It’s an immediately striking visual expression to support Ocean to Ocean, the album written and recorded by Tori Amos during the Covid-19 pandemic. The singer-songwriter and virtuoso pianist resembles a character from ancient folklore on the rugged coast, cliffs and caves of England’s south-west, her long red hair flowing over a black dress.
Of the flowing locks, she admits to being “frustrated” as a child for not being born with the flame-red colour: “To me it’s an energetic key, I knew I had to be part of the ginger brigade.”
Amos returns to Ireland on St Patrick’s Day for a gig in Cork, before finishing her European tour the next night in Dublin. Cork has played a significant role in her life. During the 1990s she bought Ballywilliam House, before selling the property again in 2018. “I spent a lot of time by the River Bandon in Kinsale, it’s [the house] very much on the water and surrounded by this ancient land and I loved that… I’d take in the energy of the land.”
The 58-year-old’s latest album was written during an emotional crash and while still processing the death of her mother, Mary Ellen, in 2019. Around the same time, she watched the Capitol attacks in America, fretted over the environmental crisis and was left completely bereft and homesick – the album cover art features her gently pointing towards America, her “mother-country”.
It was also during the endless winter of 2020/21 and a third lockdown that creativity proved to be a boon, producing a return to the introspective style that first brought Amos to international attention 30 years ago. The daughter of a Methodist minister, she inherited Scottish and Cherokee roots from either side. Mystical and spiritual language has been a way of life since childhood.
“The Muses were showing me: ‘you are where you are, even if you are despondent, you’ve lost your mom and everything is hitting you right now’,” says Amos. “In America people were at each other’s throats, that wasn’t getting anyone anywhere. I said: ‘I’m on my knees’, I don’t know how to get out of this sadness, I’m in the muck!’ They told me; ‘Swim in it, just be in the muck, let’s hear it, write yourself out of it, you have to figure it out, you have to escape.’”
With travel impossible due to Covid restrictions, it left one less way of processing the grief. “I had to find a chair instead, and ‘travel’ like I did when I was five; in my head.” She describes Cornwall, where she has often recorded and lived since the late 1990s as “saving her life”.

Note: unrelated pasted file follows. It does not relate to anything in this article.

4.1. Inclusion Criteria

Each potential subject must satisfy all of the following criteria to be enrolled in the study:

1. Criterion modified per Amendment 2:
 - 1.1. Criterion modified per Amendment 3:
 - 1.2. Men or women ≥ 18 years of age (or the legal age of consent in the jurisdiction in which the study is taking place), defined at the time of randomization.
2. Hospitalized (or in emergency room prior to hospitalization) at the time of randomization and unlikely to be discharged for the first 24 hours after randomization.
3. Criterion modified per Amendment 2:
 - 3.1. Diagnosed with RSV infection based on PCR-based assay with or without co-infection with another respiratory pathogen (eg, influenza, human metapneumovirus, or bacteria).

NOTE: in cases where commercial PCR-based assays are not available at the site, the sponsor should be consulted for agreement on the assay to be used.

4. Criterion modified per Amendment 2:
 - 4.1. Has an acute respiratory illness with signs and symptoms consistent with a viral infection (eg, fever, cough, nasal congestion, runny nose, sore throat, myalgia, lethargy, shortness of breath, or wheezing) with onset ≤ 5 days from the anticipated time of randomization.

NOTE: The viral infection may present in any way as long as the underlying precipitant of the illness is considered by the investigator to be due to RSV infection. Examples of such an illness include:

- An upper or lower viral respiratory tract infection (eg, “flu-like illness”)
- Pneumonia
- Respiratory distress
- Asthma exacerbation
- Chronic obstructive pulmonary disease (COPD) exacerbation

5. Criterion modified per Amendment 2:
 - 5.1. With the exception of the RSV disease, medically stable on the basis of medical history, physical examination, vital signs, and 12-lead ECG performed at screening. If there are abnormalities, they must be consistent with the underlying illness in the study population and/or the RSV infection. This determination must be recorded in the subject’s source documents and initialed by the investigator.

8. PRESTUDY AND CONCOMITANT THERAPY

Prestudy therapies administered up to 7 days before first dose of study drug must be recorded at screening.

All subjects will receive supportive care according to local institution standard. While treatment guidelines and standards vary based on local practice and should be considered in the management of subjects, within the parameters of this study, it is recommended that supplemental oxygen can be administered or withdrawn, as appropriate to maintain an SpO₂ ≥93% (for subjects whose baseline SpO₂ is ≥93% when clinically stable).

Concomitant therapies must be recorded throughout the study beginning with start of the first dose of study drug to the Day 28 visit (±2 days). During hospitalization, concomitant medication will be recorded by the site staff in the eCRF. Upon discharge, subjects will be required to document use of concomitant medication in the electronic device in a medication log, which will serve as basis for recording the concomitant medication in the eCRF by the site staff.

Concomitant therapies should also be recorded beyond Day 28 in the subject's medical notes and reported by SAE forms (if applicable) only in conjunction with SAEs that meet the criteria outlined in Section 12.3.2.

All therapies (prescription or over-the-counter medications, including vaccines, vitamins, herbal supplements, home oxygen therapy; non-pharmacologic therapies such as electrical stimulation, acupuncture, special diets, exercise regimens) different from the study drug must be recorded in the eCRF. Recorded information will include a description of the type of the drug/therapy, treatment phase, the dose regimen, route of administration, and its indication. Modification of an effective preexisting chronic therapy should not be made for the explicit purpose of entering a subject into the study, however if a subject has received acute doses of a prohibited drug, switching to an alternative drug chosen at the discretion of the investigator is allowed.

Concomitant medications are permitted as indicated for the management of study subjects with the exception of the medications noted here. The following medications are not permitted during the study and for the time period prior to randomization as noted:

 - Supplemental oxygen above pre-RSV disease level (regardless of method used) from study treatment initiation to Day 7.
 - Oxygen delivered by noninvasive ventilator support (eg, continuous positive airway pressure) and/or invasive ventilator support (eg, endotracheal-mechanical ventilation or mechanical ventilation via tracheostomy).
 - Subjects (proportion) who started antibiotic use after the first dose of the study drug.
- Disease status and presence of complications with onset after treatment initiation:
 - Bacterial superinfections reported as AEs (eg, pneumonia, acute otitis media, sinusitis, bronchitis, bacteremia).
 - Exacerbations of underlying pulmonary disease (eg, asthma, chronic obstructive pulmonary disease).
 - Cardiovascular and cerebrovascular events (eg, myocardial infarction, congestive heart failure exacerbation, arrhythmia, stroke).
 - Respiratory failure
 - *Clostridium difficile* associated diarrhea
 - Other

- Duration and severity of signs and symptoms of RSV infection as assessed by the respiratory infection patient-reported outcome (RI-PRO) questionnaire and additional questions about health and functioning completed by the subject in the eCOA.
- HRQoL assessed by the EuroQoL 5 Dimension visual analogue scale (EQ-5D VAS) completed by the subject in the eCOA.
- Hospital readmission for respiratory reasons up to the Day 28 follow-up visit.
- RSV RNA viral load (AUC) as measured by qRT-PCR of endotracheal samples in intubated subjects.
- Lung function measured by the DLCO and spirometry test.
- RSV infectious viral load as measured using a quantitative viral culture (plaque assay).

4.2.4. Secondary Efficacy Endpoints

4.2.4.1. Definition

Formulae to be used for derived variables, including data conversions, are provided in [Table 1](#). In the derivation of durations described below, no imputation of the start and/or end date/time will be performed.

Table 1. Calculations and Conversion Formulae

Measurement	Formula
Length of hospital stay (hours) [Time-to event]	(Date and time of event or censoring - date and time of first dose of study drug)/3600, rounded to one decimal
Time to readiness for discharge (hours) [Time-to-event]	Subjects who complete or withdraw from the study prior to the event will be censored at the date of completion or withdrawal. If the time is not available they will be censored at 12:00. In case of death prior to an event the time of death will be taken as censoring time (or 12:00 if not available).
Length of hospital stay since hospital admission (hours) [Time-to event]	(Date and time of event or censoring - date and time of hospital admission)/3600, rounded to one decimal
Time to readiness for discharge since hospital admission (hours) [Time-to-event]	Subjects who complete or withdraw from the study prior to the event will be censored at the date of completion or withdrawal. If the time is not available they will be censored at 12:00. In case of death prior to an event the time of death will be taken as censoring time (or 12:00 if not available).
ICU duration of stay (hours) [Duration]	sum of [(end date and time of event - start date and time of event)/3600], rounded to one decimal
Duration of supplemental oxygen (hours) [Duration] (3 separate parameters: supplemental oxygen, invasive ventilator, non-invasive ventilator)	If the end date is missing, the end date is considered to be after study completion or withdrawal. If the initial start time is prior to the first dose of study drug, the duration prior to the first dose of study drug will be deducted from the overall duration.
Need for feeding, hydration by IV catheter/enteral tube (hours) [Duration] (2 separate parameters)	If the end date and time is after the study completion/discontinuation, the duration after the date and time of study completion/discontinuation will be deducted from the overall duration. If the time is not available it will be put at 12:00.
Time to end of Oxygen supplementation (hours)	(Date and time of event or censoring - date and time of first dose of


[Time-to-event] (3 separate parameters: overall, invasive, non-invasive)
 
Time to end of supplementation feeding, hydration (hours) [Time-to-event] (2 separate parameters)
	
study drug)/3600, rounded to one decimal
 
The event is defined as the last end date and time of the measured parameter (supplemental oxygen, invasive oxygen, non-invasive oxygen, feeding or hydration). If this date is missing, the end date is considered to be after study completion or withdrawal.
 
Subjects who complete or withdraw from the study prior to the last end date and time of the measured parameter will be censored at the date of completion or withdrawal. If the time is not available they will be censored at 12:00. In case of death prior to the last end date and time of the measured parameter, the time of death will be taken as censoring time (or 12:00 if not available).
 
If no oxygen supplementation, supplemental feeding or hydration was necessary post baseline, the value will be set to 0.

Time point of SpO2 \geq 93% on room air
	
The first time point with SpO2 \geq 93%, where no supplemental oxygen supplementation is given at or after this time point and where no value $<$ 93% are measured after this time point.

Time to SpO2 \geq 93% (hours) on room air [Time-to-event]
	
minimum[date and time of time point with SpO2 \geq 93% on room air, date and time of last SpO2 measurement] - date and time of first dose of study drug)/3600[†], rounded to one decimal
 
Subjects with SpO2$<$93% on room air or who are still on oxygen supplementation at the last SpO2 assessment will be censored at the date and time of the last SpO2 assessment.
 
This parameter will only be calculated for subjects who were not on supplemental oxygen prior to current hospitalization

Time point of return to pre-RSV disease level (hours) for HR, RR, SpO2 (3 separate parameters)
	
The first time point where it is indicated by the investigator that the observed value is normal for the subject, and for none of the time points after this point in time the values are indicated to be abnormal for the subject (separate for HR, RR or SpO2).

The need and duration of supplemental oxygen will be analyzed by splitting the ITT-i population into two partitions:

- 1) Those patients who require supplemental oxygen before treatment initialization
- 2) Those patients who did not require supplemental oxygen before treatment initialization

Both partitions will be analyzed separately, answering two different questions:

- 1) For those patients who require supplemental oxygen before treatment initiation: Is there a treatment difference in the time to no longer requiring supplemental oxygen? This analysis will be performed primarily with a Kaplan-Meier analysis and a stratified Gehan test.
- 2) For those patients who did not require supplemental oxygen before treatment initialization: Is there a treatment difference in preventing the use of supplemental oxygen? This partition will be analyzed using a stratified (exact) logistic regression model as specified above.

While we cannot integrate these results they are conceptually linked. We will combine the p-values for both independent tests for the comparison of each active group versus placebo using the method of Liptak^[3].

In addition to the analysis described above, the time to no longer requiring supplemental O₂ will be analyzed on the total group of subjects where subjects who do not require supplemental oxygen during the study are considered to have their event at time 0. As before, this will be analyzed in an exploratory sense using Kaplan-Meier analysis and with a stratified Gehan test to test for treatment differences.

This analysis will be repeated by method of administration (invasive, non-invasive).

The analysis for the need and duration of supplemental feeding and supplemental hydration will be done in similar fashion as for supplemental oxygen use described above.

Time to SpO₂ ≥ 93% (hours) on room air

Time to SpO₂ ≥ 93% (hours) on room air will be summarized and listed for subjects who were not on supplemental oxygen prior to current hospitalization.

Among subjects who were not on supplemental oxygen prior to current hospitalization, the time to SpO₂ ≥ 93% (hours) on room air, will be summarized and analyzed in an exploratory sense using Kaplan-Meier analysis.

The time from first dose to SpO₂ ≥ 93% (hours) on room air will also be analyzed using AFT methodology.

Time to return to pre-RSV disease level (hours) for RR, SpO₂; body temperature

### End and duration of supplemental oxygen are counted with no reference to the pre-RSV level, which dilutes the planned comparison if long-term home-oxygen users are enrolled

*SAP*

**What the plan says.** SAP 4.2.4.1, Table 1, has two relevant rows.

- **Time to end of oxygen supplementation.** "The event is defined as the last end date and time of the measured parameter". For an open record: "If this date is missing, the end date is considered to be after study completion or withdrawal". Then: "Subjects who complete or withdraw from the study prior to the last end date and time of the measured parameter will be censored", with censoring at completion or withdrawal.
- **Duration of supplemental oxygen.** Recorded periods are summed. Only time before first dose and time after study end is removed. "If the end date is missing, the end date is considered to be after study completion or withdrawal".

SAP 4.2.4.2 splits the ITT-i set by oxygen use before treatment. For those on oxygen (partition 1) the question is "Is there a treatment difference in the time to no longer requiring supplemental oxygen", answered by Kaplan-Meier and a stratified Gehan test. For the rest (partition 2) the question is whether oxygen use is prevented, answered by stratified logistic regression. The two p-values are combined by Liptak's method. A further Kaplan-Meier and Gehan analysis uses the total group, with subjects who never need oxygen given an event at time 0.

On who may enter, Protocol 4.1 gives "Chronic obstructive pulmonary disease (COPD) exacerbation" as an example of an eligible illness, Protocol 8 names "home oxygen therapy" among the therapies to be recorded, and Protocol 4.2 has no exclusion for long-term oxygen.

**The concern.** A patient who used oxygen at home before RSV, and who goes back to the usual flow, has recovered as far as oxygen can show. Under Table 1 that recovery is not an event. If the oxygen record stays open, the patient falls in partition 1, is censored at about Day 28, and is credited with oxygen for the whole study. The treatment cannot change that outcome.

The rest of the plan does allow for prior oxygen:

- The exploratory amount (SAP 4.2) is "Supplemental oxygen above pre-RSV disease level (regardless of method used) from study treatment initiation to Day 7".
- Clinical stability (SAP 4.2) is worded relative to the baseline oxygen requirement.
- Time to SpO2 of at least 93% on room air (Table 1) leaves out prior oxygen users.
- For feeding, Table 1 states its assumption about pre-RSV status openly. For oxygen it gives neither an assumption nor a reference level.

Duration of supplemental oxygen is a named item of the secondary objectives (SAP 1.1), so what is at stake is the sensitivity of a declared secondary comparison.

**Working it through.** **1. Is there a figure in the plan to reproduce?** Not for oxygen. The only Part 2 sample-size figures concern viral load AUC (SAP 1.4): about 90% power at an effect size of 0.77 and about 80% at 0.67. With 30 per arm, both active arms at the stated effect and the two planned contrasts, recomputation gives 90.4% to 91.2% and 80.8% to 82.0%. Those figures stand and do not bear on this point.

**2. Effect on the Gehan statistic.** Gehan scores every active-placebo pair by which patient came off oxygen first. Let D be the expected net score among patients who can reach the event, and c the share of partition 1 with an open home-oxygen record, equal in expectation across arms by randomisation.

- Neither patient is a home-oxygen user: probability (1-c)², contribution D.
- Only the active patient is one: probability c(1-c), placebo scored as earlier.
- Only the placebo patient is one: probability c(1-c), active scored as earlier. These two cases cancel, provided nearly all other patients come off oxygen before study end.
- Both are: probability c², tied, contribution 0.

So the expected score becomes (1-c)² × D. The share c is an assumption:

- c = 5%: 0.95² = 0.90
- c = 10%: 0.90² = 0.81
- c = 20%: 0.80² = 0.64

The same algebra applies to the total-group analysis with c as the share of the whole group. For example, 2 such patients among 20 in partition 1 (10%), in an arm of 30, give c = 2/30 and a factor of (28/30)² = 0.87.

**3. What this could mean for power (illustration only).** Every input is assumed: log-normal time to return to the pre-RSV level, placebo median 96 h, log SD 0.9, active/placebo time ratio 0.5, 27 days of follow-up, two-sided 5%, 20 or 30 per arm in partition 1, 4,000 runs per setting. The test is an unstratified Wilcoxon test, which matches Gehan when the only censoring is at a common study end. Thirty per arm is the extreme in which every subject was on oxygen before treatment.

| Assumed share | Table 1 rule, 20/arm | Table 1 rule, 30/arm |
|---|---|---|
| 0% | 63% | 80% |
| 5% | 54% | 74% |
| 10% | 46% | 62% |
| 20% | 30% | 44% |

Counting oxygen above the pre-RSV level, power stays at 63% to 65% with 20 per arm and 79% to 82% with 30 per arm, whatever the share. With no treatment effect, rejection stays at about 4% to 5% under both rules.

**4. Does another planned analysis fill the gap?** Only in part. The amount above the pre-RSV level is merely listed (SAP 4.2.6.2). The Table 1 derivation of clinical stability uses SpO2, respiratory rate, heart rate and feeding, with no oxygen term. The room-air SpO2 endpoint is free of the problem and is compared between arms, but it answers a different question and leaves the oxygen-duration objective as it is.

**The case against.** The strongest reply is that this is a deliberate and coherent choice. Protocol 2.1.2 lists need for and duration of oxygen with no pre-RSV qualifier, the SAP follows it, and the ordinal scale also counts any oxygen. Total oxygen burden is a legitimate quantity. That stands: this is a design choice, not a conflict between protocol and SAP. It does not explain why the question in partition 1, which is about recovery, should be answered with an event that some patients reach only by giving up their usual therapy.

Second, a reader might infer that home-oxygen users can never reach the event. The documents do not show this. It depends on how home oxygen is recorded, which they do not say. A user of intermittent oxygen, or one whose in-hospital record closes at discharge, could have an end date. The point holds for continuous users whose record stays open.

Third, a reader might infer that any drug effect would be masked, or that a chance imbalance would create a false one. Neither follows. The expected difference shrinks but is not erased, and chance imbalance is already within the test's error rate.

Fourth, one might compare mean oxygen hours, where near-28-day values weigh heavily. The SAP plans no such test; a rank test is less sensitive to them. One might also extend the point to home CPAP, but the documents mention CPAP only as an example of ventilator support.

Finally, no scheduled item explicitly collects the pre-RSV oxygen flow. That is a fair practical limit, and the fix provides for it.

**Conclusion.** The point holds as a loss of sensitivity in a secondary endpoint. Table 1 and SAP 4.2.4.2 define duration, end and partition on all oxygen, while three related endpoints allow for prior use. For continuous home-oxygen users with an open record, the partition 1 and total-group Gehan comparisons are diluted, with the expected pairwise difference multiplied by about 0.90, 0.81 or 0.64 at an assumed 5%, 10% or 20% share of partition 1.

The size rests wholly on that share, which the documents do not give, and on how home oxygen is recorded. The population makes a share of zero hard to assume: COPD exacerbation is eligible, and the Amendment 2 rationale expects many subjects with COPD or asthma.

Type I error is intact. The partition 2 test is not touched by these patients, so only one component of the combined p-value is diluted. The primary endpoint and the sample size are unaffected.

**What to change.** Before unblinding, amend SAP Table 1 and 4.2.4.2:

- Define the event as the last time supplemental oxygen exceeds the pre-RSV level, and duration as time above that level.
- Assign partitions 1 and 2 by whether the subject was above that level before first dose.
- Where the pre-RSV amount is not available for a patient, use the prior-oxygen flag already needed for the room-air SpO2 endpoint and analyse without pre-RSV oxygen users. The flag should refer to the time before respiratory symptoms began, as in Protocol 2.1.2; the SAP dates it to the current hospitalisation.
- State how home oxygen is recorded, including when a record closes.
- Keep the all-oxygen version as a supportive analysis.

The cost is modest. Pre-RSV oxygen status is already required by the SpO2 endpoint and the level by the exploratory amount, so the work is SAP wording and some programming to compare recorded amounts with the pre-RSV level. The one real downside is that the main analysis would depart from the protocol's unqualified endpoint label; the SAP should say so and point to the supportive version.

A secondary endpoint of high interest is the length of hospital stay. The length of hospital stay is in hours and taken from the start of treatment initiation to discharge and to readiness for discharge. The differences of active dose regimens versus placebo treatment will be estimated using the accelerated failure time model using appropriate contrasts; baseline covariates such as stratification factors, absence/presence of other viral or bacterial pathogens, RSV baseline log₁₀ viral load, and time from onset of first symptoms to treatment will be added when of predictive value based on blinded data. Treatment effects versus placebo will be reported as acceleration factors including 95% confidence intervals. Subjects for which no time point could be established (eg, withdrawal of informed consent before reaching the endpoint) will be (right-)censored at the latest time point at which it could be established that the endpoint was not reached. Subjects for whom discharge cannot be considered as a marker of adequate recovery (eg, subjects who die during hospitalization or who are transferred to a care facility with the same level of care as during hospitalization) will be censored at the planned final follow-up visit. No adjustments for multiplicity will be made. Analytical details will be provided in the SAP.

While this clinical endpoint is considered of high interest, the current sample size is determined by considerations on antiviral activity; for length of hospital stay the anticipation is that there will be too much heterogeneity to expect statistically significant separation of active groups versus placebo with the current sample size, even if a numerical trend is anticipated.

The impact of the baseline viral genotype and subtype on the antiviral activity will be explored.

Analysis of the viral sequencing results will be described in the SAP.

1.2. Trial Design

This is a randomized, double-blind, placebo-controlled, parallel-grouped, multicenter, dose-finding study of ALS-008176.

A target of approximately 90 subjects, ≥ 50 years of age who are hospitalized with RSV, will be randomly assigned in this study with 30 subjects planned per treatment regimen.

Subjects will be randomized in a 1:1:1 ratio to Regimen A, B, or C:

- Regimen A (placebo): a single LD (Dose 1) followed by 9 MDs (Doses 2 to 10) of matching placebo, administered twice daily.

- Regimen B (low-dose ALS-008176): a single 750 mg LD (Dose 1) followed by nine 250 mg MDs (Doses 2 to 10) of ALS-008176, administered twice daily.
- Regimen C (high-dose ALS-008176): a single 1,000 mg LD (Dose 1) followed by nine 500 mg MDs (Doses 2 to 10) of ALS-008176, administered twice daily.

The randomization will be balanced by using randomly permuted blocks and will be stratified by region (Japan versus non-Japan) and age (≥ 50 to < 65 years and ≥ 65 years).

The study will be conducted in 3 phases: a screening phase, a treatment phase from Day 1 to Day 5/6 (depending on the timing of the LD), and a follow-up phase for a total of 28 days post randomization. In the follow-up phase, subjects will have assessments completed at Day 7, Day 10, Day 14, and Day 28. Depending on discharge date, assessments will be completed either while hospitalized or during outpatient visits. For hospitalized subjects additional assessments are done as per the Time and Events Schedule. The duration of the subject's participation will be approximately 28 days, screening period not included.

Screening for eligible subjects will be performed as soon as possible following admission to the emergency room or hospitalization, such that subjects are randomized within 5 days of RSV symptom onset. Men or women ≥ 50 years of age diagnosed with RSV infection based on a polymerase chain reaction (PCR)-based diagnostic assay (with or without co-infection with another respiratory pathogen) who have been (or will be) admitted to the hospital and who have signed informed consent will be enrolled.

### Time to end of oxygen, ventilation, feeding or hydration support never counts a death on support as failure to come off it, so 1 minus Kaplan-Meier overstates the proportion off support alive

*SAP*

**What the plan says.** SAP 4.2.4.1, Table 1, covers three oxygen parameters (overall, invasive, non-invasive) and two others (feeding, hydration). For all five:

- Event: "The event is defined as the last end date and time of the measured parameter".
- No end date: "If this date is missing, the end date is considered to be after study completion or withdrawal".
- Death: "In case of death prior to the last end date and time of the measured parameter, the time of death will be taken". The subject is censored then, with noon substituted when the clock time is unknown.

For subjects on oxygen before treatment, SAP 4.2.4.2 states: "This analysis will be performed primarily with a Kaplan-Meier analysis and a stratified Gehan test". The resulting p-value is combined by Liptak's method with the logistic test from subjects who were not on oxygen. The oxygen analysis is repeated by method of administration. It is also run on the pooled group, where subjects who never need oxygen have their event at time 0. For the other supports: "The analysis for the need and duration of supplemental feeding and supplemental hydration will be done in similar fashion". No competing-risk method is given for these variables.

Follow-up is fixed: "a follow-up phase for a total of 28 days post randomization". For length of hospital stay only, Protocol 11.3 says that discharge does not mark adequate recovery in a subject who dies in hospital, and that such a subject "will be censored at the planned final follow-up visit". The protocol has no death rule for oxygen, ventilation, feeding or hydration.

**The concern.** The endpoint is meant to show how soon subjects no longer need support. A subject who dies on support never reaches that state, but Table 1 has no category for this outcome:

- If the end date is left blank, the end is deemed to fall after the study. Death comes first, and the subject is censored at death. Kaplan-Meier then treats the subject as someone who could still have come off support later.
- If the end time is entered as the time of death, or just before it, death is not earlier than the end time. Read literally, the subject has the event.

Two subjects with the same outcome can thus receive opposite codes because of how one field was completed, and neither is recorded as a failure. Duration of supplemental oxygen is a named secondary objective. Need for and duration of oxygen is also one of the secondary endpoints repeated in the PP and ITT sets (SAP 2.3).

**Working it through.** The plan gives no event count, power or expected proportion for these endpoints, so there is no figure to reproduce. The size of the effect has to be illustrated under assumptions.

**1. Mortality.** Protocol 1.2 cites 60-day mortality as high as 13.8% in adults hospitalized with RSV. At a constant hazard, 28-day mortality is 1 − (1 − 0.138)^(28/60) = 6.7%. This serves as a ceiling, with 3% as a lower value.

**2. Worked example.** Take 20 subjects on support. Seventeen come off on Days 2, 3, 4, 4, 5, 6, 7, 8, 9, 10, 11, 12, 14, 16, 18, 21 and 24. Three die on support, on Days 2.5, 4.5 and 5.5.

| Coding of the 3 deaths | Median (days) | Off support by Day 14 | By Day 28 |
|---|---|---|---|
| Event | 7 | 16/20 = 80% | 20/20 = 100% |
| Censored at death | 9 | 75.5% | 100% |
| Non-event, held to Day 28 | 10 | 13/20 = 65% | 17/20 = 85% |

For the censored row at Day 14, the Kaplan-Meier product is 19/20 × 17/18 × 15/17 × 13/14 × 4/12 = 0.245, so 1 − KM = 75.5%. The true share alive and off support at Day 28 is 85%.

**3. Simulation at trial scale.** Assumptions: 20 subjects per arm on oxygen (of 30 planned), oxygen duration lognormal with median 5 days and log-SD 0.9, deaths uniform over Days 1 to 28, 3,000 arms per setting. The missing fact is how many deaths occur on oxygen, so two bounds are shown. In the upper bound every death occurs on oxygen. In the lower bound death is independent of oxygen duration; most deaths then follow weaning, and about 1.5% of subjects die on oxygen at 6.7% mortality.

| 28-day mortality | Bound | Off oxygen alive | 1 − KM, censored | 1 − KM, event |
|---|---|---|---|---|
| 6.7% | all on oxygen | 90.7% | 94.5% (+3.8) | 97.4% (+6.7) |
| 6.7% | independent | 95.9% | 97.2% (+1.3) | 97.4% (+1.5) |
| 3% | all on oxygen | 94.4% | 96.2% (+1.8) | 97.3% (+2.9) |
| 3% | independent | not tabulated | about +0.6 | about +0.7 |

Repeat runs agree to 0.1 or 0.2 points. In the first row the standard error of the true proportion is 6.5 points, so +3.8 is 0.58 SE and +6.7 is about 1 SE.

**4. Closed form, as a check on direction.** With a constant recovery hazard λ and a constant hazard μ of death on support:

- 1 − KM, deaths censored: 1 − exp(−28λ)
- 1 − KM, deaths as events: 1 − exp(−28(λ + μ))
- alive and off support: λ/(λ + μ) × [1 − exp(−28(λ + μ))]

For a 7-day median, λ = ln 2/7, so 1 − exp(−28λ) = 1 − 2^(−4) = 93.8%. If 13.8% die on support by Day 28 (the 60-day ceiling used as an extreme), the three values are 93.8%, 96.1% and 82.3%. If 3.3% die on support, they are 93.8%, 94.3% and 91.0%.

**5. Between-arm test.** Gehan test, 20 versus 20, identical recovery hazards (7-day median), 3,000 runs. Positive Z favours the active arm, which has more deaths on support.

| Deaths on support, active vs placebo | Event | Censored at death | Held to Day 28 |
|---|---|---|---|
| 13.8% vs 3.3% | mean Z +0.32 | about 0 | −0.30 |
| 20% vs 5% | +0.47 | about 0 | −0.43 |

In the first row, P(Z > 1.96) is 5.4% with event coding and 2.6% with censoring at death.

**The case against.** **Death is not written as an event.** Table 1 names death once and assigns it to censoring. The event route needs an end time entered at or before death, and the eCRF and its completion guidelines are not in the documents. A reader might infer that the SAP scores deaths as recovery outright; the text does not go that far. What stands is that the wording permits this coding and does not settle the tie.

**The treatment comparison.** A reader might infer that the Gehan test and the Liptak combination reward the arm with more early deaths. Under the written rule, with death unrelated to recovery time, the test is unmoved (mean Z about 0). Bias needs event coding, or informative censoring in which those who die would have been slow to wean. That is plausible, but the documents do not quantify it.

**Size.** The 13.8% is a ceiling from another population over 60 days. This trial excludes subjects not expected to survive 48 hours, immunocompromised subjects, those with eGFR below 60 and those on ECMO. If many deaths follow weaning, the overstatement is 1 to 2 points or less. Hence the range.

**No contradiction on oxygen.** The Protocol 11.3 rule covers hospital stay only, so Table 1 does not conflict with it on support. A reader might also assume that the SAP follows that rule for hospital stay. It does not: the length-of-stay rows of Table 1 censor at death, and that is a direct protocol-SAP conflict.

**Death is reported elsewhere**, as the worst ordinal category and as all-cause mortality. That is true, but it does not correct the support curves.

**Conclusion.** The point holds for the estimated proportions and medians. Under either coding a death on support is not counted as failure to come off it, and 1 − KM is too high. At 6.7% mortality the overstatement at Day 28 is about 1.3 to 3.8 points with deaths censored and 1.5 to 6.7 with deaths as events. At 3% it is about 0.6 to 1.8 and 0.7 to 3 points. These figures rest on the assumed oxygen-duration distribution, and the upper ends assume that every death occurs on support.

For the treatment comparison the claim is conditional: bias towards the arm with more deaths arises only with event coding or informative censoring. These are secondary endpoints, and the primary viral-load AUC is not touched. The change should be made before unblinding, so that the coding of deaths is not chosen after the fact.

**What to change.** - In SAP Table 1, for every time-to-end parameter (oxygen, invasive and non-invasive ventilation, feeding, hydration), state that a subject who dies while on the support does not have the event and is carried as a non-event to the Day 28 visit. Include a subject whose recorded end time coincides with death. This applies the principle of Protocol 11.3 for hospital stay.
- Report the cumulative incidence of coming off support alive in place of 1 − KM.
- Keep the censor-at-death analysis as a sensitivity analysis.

The influence on Ocean to Ocean of the picturesque area in southern England can’t be underestimated, it recalls her early 1990s output from a time when Nirvana paved the way for a decade-long cultural shift after the release of Nevermind in 1991.
A new space was created for more political, feminist and less conventional writers such as Amos in the mainstream. Little Earthquakes sat comfortably next to Nevermind in the coming-of-age record collections of Generation X, while Under The Pink thrust the North-Carolina born and Maryland raised singer/songwriter further into the limelight.
“I was touring and playing six nights a week during that time, not with a band, just me and a piano. In real-time I was playing live while the record was meeting people and becoming part of their lives, things were moving so fast for me, I had to stay very focused on delivering it every night.”
The album provided an international hit with Cornflake Girl, the intricate composition was a difficult birth taking over a year to complete but it remains a solid staple in the singer’s set. “I’m grateful to the song”, she adds, “I have a great relationship with her, she is fun to play live but you need a good drummer to pull that one-off.”
Amos is no stranger to that concept. Before finding success with her solo career she formed the synth-pop band Y Kant Tori Read with former Guns N’ Roses drummer Matt Sorum. The pair reconnected during lock-down.
“Matt is a great drummer, he listened to all kinds of music when I was working with him, it wasn’t just metal. At the time it was a lot of British stuff like Scritti Politti, he was very open to different genres, he played every day and was a real disciplined musician, he was a natural drummer. I can’t even imagine the Guns N’ Roses life but we had a lot of mutual friends and they would run into him. His lovely new wife reached out to me this time last year for his birthday, she was gathering messages that were filmed, I got a real kick out of wishing him a happy 60th.”
It wasn’t the singer’s only brush with metal. On her 2001 covers album Strange Little Girls, Slayer’s tune, Raining Blood, was suggested by her bass player. “He said most of the energy is covered here, you have to do a Slayer track. He played me some and a lot was going on politically, it struck me with what the Taliban were doing at the time, and here we are again, but it seemed to me that Raining Blood could utilise the cry of oppression, from all these women, of crushed dreams. I felt in a Biblical sense the menstruation of the Goddesses raining down the power of the blood and the power of what that is, claiming that for